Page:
David S says:
8 March 2013

Countrywide, now Bridgfords, during a gap between my tenants, transferred my electricity supply to another provider (E-on) without any permissions. They get a discount for doing so. In a respoonse to my complaint they indicated that the previous tenant did not object. You bet they didn’t, because they weren’t asked – they had already left. And I was certainly not asked,.

I now have a new and patently more honest agency – though left stuck with E-on!

Jeff says:
20 April 2013

I rented with Countrywide some years ago, never again. One day it rained like a monsoon, the brickwork at the front of the house was loose and the rain literally found its way through and flooded half the living room carpet, that is fact. I mentioned this for weeks and weeks to Countrywide, who did nothing whatsoever. Fortunately for me, it was at the end of my tenancy and I left, but I should have been reimbursed for my grief. Had this happened at the beginning of the tenancy I dread to think of the torment I would have had.

Mrs H. says:
8 March 2013

Like the earlier landlord, I had no idea that “fees” are charged to tenants. (I was a landlord for some 14 years). It is reasonable, I suggest, that there is a charge for seeking refs, but that should be a clear, standard charge, from all agents, not variable according to what the agents think they can get away with. It is also, in my (London) experience, the practice for landlord and tenant to share the costs of an in/out inventory. Usually the landlord pays the “in” and the tenant, the “out”. That should be in the contract. The charges are likely to be a bit varied, as different inventory practitioners charge different rates. Agents tend to recommend the same inventory clerks, so should be able to indicate to both landlord and tenant, the probable cost. But these should be the only charges levelled at a tenant. The landlord pays an absurd fee to the letting agency, (mostly only for the introduction of the tenants and a contract, so the agent is on to a nice little earner! These fees and arrangements should be covered by statute. I hope that Which? will give these points serious consideration and include them in their representations to government.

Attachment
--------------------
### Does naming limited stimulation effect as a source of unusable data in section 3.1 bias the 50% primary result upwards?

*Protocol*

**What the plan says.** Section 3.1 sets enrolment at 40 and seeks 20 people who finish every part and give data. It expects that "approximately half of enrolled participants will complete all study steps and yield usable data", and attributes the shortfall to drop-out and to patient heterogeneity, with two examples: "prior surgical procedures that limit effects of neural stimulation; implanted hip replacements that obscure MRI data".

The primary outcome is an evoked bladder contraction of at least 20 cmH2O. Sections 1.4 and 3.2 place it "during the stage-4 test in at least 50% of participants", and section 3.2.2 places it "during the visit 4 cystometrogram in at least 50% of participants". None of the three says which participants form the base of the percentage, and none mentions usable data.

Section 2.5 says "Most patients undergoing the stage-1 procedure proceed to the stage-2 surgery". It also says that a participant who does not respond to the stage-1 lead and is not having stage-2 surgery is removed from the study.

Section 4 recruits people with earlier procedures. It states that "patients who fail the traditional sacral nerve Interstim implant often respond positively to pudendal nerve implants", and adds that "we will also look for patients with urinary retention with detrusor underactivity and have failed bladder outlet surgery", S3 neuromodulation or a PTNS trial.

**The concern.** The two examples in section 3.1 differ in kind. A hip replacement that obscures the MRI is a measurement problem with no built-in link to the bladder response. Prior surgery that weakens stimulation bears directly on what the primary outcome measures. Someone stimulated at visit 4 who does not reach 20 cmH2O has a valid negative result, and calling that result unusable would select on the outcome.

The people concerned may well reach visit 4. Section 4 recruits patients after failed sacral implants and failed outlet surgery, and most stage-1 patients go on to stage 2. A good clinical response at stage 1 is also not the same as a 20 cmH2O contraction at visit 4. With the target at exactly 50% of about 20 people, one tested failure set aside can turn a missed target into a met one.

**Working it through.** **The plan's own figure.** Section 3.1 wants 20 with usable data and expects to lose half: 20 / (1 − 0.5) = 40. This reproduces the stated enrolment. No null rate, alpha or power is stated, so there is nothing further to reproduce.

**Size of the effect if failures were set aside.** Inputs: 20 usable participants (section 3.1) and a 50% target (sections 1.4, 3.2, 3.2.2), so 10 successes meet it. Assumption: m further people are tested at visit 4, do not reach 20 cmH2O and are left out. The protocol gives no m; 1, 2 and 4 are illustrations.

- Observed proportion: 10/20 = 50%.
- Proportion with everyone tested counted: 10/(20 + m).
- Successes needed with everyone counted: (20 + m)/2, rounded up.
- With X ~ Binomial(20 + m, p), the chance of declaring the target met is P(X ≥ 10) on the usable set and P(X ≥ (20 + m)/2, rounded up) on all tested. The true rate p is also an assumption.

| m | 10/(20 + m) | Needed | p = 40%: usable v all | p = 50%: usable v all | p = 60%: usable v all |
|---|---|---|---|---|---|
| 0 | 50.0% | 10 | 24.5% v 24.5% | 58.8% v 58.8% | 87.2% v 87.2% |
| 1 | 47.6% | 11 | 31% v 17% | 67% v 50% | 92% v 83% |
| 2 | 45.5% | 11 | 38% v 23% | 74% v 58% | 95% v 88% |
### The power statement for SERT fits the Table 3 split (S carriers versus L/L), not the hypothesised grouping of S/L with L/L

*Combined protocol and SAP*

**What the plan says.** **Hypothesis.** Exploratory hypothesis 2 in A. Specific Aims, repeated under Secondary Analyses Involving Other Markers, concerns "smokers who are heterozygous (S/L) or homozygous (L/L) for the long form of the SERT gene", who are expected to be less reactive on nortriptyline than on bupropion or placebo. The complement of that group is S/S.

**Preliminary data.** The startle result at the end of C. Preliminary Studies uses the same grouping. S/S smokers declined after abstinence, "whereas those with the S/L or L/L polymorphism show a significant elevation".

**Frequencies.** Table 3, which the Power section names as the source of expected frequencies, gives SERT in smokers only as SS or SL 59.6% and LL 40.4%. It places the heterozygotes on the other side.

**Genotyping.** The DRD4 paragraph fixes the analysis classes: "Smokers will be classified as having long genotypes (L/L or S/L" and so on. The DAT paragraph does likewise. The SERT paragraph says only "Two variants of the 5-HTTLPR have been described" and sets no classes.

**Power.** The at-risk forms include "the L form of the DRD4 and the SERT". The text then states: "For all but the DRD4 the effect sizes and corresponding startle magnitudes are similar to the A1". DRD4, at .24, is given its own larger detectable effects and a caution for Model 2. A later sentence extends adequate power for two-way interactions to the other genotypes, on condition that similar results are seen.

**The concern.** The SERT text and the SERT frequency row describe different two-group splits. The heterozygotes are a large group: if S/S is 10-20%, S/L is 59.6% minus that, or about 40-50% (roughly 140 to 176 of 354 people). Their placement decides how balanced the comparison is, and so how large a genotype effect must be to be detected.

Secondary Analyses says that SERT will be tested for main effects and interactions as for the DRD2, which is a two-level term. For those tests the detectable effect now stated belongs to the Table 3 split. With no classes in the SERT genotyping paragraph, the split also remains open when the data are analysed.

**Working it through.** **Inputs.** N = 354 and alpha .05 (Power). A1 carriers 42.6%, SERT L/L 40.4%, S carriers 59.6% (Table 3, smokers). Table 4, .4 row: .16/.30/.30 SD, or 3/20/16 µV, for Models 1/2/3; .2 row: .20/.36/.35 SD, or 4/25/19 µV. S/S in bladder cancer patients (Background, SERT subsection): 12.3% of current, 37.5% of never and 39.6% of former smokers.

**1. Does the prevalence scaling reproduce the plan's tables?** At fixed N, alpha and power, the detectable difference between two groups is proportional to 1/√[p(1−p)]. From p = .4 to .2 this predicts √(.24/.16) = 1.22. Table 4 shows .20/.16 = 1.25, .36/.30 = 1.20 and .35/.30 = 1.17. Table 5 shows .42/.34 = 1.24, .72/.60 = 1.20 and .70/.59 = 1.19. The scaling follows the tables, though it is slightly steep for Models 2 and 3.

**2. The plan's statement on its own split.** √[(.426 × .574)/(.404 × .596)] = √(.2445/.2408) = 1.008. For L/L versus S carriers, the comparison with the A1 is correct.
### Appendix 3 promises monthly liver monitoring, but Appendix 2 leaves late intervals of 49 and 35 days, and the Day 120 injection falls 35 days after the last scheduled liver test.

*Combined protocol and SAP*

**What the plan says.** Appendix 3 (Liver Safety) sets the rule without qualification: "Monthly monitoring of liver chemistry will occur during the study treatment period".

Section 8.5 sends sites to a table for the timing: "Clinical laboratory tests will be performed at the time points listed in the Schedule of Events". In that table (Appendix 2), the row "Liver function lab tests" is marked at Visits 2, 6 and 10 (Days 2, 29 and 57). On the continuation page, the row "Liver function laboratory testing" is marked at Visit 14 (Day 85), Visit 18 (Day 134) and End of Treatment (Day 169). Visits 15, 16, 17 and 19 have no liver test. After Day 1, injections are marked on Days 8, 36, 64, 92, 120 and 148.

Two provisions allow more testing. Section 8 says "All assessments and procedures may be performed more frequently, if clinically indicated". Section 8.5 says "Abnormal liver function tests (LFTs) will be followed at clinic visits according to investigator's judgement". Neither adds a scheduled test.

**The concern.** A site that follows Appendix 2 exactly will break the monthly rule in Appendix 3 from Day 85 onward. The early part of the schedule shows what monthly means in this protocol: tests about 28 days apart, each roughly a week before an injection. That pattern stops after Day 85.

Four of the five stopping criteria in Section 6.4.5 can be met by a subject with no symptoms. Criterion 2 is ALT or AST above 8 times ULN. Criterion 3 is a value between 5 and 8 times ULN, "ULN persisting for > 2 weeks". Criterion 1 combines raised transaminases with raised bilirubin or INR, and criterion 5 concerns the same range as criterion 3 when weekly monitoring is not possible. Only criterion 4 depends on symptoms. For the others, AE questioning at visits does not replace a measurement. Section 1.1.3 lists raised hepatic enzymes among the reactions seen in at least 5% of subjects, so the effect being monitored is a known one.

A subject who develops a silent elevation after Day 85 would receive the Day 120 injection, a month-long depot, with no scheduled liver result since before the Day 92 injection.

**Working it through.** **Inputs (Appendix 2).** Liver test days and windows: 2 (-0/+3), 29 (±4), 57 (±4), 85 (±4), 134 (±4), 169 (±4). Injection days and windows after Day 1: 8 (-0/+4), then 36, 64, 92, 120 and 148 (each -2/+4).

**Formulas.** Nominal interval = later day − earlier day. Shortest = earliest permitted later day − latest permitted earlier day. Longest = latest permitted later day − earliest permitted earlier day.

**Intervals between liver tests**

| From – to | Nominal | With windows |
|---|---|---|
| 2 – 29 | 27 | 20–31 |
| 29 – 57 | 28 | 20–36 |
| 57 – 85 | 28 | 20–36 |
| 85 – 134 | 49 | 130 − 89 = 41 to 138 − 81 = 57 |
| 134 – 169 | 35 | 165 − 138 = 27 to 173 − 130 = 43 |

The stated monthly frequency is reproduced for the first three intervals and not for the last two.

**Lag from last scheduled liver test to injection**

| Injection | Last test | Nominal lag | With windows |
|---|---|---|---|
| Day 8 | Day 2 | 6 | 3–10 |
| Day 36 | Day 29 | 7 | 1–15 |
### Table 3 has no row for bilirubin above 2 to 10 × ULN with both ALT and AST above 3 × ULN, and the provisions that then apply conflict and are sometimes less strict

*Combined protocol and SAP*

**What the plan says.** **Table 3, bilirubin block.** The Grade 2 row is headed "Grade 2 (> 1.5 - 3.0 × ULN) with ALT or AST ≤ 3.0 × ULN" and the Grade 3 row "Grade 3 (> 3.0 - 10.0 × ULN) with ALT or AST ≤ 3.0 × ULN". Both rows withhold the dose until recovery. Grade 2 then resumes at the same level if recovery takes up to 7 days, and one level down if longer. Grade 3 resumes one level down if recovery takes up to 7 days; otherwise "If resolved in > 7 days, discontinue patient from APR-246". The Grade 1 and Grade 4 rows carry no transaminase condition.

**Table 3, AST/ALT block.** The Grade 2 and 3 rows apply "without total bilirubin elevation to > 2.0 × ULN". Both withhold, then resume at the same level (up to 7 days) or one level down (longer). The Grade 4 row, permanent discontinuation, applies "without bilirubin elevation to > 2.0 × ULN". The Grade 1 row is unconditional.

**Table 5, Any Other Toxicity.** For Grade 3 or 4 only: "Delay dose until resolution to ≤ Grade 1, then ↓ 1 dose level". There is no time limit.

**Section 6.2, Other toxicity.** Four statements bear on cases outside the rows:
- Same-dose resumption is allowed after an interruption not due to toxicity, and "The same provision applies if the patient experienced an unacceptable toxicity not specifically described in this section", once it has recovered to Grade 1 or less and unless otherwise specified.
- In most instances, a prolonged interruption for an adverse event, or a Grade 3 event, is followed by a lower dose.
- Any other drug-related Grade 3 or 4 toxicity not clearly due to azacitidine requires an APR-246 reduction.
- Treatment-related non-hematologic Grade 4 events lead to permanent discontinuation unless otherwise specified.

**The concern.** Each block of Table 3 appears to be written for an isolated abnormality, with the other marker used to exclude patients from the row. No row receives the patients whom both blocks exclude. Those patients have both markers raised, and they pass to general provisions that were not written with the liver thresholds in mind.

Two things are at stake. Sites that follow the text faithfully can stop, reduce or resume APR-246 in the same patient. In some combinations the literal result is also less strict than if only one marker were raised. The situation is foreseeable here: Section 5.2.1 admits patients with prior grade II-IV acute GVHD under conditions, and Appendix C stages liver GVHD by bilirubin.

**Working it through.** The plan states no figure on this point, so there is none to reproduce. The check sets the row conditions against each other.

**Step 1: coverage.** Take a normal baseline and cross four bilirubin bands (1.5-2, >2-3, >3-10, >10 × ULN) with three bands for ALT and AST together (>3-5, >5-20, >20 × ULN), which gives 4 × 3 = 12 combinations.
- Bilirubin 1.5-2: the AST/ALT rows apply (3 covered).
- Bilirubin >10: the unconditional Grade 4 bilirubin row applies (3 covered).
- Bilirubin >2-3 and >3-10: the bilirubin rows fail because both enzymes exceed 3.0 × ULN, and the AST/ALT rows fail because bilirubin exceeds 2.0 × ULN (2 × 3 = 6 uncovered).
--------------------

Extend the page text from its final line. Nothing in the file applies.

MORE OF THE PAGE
I have only come across one letting agent that was upfront about fees in another town.
Our family was in a vulnerable position when doing the last letting and the agent was fairly opaque about fees, which then looked clearly setup to soak up any optional expenses that they themselves would advise the landlord to not incur. They also forced a longer notice period from the tenant side.
We still went with them as the only other agents in the village are worse, delaying viewings until they have several so they try to make it difficult for tenants to negotiate any maintenance required.

Actually I just saw other people in the forum had the same problem.

So to add, I found that the reference fees are very variable from agency to agency and can run into hundreds of pounds. They get as many adults as possible to go through it so they get as much fees as possible (even when they can tell that the tenants do warrant them). If they then manage to make it into a simpler security check, the fees are still the same. This is clearly setup as a scam (if it wasn’t, they would be clear upfront about credit check fees and distinguish them from contract drawing fees).

James says:
22 April 2013

I am not sure I understand your point. Usually any occupant over the age of 18 will be referenced. This is to avoid issues in future when name tenants vacate and occupants remain in the property causing all manner of difficulties in recovering possession.